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Alabama is unusual in that it is actually represented by two beautiful state butterflies. One is the eastern tiger swallowtail, a gorgeous yellow and black striped species. This article is about Alabama's other state insect, the monarch butterfly, which was designated in 1989. Several other states have chosen the monarch as their state insect or butterfly, and for good reason -- they are beautiful, wide-spread, and known for spectacular migrations. This article tells you what you need to know about this wonderful butterfly.
The Monarch Butterfly's Scientific Name
Alabama's state insect belongs to a very large butterfly family, the Nymphalidae, that are distributed around the world, from chilly northern regions to steamy tropical zones. Monarchs and their relatives are in the subfamily Danainae. In the US, there are only two common representatives of this group: the monarch and the queen. The queen is darker and less well-known than the bright orange monarch.
The scientific name of the monarch butterfly is Danaus plexippus. That means the genus name is Danaus and the species name is plexippus. Scientific names are always in italics.
Monarch Facts and Features
The magnificent monarch may be the most well-known and best-loved of all our insects. There is something truly regal about its size, bright colors, and powerful, soaring flight, but its kingly name supposedly comes from the spotted margins of its wings, which resemble the sable-edged robes worn by royalty at the time of its discovery.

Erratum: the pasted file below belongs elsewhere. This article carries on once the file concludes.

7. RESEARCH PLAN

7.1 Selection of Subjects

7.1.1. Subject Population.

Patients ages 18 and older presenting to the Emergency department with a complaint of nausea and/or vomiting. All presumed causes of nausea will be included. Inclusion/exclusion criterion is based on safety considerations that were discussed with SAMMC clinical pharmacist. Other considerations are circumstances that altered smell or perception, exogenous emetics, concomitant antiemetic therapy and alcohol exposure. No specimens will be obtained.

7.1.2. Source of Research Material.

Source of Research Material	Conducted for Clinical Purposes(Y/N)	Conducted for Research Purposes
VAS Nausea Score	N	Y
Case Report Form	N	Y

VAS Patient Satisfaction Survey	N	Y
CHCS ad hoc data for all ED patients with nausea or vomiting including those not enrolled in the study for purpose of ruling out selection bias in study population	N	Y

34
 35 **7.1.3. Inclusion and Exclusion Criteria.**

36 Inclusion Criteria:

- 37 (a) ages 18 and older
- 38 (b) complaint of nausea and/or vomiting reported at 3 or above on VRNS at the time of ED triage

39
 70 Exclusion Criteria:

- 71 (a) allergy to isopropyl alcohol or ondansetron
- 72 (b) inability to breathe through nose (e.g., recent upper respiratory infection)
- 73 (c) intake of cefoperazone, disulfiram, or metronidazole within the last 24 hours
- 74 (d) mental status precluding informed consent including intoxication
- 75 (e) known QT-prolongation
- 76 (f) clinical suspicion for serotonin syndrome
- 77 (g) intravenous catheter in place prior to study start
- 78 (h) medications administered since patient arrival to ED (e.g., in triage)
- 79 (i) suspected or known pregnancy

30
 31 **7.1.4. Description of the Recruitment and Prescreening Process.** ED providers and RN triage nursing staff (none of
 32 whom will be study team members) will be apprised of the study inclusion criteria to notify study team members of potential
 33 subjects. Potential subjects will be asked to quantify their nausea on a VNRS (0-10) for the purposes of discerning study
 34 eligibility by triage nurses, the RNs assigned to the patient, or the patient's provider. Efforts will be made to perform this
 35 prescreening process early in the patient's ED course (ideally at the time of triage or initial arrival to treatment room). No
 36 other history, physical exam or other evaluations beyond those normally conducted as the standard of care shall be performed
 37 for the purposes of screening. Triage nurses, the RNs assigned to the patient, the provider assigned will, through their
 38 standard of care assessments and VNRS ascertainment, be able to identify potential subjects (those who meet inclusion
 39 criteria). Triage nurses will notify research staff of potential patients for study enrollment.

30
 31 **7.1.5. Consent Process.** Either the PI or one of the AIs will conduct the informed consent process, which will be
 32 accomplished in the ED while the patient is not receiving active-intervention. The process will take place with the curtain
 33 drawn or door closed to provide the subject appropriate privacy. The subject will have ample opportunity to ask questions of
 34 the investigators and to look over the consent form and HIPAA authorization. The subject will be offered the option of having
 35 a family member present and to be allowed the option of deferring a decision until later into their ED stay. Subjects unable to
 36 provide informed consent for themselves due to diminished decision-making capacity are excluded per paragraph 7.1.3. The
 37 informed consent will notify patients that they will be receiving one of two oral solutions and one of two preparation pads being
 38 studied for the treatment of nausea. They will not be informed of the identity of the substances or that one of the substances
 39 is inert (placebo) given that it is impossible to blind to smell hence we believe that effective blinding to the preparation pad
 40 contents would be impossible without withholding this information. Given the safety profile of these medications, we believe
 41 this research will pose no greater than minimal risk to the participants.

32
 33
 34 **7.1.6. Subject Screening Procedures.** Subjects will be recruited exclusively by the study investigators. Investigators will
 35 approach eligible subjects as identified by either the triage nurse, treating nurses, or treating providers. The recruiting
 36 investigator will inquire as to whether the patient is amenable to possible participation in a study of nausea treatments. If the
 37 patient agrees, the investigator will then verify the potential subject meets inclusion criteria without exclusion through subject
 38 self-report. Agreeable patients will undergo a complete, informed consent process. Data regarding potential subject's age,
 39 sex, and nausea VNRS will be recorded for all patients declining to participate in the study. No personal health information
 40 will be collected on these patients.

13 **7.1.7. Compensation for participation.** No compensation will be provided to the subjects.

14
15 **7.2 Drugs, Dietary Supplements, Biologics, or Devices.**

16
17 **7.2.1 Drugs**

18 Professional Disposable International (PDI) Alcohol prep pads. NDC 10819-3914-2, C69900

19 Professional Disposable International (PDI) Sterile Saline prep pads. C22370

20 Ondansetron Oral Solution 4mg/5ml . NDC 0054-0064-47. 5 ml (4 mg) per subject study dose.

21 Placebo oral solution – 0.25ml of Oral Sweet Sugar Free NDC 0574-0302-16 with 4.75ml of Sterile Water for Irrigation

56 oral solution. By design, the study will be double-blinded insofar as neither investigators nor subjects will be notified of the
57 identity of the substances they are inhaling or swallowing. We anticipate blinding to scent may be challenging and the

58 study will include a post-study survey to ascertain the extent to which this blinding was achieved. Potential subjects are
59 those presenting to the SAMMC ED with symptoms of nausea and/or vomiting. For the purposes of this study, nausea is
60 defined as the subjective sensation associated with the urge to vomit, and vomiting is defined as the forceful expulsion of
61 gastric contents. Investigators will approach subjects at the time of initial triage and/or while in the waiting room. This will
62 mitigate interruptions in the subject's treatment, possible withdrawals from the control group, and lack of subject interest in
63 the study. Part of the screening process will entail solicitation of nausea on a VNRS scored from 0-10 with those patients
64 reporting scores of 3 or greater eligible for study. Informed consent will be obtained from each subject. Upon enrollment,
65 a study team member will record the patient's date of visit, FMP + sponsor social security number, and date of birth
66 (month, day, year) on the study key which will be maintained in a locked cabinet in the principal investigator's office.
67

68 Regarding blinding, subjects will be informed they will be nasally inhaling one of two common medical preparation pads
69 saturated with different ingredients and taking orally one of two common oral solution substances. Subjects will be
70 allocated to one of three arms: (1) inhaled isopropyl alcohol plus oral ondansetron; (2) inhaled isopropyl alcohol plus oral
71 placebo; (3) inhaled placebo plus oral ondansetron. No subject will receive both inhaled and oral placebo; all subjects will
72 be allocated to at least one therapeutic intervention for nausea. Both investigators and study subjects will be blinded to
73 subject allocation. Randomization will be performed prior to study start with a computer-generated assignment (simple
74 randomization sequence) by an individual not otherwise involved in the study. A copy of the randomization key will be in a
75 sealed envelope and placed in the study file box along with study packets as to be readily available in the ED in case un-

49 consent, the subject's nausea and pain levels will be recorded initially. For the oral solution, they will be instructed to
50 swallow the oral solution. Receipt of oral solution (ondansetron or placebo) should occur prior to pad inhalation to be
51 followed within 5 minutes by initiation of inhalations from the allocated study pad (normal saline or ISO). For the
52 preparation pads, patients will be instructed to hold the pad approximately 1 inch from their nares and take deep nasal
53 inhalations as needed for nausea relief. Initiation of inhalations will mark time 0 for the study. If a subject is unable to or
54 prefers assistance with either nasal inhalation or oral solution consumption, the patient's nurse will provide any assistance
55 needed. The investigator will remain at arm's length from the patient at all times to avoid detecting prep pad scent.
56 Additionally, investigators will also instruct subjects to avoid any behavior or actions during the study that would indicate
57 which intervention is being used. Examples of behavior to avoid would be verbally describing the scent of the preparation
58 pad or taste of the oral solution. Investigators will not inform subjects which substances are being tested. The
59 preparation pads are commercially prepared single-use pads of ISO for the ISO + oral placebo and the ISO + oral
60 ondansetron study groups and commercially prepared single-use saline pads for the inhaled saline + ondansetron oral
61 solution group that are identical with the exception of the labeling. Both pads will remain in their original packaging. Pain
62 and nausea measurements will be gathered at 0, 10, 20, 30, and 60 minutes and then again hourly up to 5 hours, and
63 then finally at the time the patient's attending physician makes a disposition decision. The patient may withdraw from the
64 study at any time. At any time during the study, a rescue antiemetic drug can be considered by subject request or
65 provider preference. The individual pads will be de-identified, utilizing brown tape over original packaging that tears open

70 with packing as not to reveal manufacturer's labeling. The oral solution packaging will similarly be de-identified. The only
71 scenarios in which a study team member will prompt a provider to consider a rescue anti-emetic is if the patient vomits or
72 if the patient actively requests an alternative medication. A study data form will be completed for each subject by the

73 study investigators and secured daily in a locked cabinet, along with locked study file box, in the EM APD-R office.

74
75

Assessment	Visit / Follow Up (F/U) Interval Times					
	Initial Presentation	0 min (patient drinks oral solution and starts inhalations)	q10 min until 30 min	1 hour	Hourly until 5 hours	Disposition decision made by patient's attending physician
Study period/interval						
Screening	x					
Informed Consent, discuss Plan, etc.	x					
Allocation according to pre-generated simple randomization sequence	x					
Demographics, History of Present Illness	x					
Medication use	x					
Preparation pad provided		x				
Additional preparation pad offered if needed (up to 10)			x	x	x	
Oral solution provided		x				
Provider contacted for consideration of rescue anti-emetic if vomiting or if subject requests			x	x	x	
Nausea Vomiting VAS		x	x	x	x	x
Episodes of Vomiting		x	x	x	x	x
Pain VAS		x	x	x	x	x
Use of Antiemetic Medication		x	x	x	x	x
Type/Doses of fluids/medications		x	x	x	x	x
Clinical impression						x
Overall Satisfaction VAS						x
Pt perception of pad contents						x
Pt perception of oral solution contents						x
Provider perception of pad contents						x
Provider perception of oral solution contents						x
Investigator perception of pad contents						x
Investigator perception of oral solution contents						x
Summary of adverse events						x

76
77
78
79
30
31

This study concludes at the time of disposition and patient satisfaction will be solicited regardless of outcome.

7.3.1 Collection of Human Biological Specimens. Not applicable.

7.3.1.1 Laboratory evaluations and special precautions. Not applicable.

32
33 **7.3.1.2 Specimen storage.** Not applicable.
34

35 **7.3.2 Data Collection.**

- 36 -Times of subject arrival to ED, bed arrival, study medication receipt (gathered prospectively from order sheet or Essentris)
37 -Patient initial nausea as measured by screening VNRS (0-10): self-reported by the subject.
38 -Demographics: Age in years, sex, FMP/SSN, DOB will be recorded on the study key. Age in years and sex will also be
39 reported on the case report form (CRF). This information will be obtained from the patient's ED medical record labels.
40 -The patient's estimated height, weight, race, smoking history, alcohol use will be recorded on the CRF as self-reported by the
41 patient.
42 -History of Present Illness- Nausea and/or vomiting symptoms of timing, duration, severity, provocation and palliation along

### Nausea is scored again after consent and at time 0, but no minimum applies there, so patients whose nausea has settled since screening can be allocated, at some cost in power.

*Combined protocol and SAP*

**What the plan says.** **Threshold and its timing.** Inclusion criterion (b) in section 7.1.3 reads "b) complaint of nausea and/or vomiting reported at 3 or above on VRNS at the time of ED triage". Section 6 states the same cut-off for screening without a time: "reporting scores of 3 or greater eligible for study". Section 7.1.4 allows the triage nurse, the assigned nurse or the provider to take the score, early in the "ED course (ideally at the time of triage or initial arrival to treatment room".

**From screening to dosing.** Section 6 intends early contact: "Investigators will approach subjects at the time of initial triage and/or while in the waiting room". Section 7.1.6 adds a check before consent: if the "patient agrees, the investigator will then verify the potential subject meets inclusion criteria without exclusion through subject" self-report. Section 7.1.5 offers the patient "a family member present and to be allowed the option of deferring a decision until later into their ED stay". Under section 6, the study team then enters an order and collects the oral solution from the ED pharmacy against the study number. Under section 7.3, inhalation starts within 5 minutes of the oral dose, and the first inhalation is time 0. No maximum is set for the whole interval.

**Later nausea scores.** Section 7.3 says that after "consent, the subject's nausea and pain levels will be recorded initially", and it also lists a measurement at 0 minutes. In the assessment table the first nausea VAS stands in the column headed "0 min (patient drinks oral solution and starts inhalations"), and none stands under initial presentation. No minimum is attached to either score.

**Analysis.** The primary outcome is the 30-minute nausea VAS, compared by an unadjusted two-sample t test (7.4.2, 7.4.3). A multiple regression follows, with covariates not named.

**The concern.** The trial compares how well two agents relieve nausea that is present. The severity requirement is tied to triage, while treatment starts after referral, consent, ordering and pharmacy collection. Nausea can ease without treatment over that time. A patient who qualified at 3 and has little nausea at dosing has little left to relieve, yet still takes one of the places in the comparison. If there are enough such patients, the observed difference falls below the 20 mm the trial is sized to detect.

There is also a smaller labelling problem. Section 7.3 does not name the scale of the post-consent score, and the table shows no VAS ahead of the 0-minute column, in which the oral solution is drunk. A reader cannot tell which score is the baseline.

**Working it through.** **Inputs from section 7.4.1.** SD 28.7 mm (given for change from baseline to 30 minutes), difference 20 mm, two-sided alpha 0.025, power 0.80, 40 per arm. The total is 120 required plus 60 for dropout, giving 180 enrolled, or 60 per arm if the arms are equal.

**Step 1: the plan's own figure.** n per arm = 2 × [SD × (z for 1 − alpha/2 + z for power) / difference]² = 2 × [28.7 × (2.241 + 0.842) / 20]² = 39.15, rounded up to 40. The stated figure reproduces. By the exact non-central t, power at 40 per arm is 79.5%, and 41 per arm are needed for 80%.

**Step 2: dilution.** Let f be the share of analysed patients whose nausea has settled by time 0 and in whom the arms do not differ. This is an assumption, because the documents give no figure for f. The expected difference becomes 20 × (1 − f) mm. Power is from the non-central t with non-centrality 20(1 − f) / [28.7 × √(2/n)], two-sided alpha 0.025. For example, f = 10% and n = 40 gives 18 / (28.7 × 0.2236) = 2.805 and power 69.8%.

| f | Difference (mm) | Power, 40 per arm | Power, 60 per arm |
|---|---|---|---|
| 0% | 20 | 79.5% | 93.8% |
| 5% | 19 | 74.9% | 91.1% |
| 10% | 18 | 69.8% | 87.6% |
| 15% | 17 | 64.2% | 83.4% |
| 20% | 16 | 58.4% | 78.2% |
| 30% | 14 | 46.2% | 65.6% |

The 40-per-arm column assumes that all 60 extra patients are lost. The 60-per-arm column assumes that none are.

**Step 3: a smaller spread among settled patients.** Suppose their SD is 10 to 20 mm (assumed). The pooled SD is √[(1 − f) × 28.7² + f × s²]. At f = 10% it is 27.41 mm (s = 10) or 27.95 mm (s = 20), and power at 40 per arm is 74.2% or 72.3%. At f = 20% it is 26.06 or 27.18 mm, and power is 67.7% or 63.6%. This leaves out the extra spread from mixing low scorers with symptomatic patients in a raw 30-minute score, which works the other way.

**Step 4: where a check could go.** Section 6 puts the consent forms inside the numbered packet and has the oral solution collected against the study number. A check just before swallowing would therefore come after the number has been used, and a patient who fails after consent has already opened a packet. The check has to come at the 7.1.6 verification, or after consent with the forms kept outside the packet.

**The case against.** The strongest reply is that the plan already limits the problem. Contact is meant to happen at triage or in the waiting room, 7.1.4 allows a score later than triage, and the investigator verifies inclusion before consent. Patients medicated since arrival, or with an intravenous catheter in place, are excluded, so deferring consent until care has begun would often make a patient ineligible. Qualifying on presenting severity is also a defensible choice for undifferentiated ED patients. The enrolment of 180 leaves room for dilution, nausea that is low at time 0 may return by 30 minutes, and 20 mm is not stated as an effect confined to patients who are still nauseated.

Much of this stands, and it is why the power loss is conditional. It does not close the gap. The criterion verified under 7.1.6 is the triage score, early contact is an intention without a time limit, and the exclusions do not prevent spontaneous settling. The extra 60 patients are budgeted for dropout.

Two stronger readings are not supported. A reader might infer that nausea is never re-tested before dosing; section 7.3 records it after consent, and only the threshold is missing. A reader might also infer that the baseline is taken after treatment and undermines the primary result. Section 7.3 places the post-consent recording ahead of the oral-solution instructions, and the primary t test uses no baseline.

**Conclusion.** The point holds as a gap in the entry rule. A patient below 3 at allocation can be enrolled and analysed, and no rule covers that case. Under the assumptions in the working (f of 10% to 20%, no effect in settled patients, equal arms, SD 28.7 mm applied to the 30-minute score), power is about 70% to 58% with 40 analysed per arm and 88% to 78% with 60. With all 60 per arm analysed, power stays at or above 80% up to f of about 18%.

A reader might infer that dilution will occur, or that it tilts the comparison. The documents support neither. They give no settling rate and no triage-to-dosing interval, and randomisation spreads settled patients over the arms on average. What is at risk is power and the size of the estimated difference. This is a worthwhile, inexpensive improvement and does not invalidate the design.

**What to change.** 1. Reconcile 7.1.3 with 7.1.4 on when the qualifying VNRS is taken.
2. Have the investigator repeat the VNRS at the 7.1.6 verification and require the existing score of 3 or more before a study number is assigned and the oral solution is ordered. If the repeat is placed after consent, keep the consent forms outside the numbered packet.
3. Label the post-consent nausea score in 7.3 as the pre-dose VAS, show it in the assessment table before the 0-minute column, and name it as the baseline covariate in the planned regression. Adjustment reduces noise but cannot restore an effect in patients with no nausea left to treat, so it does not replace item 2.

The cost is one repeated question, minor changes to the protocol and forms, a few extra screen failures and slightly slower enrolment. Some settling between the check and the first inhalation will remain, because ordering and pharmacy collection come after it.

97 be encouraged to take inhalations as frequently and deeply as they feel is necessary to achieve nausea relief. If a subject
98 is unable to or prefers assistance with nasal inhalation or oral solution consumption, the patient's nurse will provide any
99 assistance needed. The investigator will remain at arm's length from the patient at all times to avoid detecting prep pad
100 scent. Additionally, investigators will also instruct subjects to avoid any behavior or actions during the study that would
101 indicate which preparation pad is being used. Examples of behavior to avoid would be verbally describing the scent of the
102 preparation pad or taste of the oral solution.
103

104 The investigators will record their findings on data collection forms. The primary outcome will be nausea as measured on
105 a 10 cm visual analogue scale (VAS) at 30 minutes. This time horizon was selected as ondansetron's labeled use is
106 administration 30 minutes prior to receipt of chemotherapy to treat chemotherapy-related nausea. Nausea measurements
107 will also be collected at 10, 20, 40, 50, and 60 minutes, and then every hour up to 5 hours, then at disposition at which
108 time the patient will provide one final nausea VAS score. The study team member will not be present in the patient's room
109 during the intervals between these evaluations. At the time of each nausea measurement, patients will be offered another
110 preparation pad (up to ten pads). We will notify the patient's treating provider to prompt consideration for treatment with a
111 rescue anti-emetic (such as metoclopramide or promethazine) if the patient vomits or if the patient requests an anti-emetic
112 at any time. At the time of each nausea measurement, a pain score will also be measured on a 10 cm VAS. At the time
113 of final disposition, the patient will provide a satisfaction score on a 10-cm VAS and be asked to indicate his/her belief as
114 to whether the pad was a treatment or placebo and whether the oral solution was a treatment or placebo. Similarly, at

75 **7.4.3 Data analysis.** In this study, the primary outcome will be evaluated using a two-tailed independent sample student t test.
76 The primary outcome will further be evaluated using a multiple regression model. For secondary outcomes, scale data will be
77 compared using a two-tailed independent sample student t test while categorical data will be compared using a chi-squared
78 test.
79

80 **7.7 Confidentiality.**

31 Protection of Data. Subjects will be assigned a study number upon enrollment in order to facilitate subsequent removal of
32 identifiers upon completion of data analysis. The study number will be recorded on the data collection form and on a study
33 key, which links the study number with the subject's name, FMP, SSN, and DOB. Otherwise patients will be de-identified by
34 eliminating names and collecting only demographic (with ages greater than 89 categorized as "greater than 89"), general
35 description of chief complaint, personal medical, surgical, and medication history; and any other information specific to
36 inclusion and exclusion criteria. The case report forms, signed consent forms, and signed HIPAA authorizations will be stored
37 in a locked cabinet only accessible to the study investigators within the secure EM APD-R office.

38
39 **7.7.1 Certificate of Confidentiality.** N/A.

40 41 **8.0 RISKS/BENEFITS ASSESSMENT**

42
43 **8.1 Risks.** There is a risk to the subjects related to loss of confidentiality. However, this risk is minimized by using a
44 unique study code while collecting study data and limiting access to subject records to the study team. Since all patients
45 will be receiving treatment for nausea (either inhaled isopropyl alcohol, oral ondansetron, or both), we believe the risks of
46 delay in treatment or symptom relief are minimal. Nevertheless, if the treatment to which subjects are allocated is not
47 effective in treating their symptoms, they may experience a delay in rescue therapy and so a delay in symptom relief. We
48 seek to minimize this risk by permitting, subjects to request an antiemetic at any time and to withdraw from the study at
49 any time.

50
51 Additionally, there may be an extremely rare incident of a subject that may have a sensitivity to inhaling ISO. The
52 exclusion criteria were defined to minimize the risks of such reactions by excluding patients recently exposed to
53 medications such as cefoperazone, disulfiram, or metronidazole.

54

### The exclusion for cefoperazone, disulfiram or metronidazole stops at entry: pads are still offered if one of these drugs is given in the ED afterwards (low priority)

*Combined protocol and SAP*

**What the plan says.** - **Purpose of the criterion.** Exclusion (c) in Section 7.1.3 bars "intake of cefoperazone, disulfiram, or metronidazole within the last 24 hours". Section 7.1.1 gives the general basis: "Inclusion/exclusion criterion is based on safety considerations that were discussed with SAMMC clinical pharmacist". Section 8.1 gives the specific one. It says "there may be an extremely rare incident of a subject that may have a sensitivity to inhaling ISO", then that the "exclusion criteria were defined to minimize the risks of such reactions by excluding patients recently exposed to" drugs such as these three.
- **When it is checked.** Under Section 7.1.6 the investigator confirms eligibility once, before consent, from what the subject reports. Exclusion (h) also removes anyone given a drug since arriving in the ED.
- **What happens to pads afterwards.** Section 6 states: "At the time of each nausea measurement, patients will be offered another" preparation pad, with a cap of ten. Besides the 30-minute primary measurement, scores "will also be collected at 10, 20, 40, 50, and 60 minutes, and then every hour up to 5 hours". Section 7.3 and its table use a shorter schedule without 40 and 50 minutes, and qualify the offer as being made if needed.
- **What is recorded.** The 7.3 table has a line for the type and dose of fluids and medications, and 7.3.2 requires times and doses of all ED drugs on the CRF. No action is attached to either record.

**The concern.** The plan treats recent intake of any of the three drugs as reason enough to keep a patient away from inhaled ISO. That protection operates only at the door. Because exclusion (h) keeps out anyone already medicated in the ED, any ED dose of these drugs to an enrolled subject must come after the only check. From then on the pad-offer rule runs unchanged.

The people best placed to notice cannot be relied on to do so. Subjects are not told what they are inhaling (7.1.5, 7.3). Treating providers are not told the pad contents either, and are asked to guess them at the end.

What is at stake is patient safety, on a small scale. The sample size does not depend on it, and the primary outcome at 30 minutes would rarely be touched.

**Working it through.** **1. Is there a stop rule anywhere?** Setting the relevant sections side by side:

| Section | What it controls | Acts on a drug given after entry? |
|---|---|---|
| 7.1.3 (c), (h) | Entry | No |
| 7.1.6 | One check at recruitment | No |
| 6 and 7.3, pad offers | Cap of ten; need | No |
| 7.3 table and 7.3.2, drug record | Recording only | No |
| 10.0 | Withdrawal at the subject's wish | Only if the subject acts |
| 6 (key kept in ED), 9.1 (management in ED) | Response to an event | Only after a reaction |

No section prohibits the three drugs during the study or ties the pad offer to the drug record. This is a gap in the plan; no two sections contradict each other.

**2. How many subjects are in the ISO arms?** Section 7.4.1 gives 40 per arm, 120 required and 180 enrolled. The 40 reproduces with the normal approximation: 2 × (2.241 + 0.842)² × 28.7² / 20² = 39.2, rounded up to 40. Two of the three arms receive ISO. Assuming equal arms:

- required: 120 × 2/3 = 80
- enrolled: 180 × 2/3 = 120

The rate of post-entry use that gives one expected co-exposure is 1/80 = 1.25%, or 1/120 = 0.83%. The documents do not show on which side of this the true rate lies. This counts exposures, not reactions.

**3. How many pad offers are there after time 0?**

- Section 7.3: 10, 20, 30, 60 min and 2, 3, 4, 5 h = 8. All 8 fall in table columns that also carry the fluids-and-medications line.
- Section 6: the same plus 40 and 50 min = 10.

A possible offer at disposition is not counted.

Nearly everyone has seen monarchs and is familiar with their mind-boggling migrations and million-butterfly roosting in the mountain forests of Mexico. But there are more reasons to be fascinated with this species. For one thing, it is thought that the poisonous sap in milkweed, the monarch's only food source, makes it distasteful to predators like birds.
Why Are So Many Butterflies Orange?
This may be one reason why so many butterflies are orange—they are evolving to resemble the monarch so birds will think twice before eating them, even if they are perfectly edible. This is the idea behind mimicry, and if the theory is accurate, then the monarch is not only big and beautiful, but highly influential as well.
- What is the scientific name? Danaus plexippus
- What does it eat? Milkweeds
- Will it seriously damage plants or trees? No
- Is it rare? No, but this species is under threat from industrialized agriculture.
"Complete metamorphosis" is the term used to describe the life cycle of insects that go through a four-stage sequence of forms. For butterflies, this means egg-larva-cocoon/chrysalis-adult. It helps to take the butterfly as the example, although dragonflies, bees, wasps, flies, beetles, and many other insects also go through complete metamorphosis. Like butterflies, they all have larvae and all of the other developmental stages.
Alabama's state butterfly is typical of the insects that undergo complete metamorphosis. The egg is laid on the food plant, and the caterpillar that hatches out eats the leaves of the plant. As it grows, it sheds its skin, also known as molting. The stages between molts are called instars, and after the last instar, the caterpillar sheds its skin one more time.
The last tine the caterpillar sheds its skin, it enters the cocoon/chrysalis phase, known by scientists as "diapause." It's also called a "pupa." Inside the pupa, the insect's cells are rearranging. They actually break down into a kind of goop, and then reassemble to form the body and wings of the adult butterfly or moth.